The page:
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Darkened Windows are Illegal

American Government Special Collections Reference Desk

McHenry County, Illinois

Darkened Windows are Illegal

Gus Philpott
Woodstock Advocate
March 24, 2008

Tinted Windows

Most drivers in Illinois (and in many other states) know that it is illegal to have heavily-tinted, darkened glass in the windows of the driver's door and of the front-seat passenger's door. The reasons are obvious - for the safety of a police officer who approaches the vehicle during a traffic stop. (Frankly, I've always wondered why the rear window and the glass in rear doors can be tinted. A carload of hoodlums could easily have shooters in the back seat, and a cop would never see them.)

What is amazing is the number of vehicles on the road with darkened front, side windows! Have you noticed how many?

Check out this Infiniti 4-door sedan observed in Woodstock tonight. Not only were the front windows tinted, but there was no front license plate. The rear plate was there, though; it was Illinois 545 0006.

To illustrate the power of the auto dealers' lobby in Illinois, it is not illegal to sell a car with illegally-darkened front windows. It's just illegal to drive one. This exemption should be removed from the Illinois Vehicle Code, allowing enforcement to start right where it belongs - before the car ever hits the streets.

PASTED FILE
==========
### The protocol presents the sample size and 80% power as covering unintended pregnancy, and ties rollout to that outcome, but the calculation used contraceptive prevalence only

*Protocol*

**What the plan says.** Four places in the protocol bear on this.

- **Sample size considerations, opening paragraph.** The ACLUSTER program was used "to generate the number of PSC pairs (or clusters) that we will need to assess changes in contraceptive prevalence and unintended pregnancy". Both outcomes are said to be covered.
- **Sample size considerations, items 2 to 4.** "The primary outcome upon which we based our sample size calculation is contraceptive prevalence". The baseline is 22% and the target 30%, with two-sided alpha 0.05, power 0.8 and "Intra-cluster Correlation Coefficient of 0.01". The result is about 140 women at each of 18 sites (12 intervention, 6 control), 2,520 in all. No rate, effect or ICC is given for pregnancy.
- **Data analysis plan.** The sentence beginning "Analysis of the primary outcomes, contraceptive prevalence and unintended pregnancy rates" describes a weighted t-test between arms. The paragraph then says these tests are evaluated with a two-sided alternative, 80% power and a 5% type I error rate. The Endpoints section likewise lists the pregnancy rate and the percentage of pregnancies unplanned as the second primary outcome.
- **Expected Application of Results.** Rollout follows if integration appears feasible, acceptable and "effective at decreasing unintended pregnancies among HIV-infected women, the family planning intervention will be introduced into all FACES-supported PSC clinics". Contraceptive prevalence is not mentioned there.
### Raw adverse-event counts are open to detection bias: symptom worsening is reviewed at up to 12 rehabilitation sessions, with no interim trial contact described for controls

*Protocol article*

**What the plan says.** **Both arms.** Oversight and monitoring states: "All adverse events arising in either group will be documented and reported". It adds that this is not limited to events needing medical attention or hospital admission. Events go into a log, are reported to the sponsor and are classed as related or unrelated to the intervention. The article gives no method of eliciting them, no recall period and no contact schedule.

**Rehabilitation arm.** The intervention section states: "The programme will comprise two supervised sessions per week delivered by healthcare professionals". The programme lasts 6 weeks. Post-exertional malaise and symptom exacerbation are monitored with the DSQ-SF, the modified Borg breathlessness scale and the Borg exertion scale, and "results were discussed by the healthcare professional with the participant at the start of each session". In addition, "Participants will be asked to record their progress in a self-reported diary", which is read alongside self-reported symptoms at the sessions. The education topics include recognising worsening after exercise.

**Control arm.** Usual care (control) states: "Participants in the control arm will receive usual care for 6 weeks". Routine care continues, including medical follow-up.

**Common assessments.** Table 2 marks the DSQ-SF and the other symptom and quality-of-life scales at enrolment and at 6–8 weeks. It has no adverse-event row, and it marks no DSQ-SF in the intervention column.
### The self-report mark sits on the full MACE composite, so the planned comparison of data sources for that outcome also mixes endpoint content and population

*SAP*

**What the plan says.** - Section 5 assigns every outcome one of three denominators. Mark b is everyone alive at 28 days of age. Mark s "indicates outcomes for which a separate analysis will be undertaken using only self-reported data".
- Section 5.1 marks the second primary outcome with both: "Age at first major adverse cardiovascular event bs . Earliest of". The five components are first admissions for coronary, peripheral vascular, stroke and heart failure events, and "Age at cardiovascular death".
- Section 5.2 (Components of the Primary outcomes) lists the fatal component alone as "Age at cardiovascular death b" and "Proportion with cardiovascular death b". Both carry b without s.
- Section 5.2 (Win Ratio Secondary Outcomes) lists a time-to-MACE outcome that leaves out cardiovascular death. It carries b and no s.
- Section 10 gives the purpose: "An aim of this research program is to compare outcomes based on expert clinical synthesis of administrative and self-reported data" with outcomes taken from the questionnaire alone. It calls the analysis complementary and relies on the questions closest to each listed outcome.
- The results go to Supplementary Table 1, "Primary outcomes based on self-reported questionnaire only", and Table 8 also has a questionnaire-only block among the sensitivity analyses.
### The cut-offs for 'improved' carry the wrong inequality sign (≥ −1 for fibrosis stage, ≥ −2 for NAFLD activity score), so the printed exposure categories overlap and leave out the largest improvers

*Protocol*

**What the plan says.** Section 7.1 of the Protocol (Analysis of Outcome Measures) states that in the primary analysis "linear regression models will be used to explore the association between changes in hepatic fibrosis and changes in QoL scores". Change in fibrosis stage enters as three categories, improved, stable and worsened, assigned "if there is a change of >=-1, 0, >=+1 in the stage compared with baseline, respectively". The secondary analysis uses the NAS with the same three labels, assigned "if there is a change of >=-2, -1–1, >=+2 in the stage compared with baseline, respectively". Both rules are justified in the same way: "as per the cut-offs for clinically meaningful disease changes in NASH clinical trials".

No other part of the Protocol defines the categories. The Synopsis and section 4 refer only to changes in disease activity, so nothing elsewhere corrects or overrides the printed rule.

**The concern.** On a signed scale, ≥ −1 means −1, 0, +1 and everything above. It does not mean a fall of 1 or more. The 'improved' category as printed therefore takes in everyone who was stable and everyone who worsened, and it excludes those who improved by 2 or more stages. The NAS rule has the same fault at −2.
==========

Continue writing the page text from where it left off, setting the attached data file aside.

The Illinois State Police will ticket drivers with darkened windows and no front license plate. Visibility of the driver and front-plate identification are important for PhotoRadar enforcement in highway work zones and for tollbooth enforcement on the Tollway.

Why don't local police support the State Police with rigid enforcement efforts? My personal experience is that speeders and tailgaters often fail (refuse) to display front license plates, have darkened front windows and use tinted license plate covers to obscure license plate numbers.

Write the tickets and publicize the efforts. Use the "safety" enforcement units to tickets these drivers, too; not just those who don't wear seatbelts.

The last time most drivers looked at the Illinois Rules of the Road was when they were 16 and on the way to get their driver's license for the first time. Maybe drivers should have to take a written test every five years as a review of the rules of the road.

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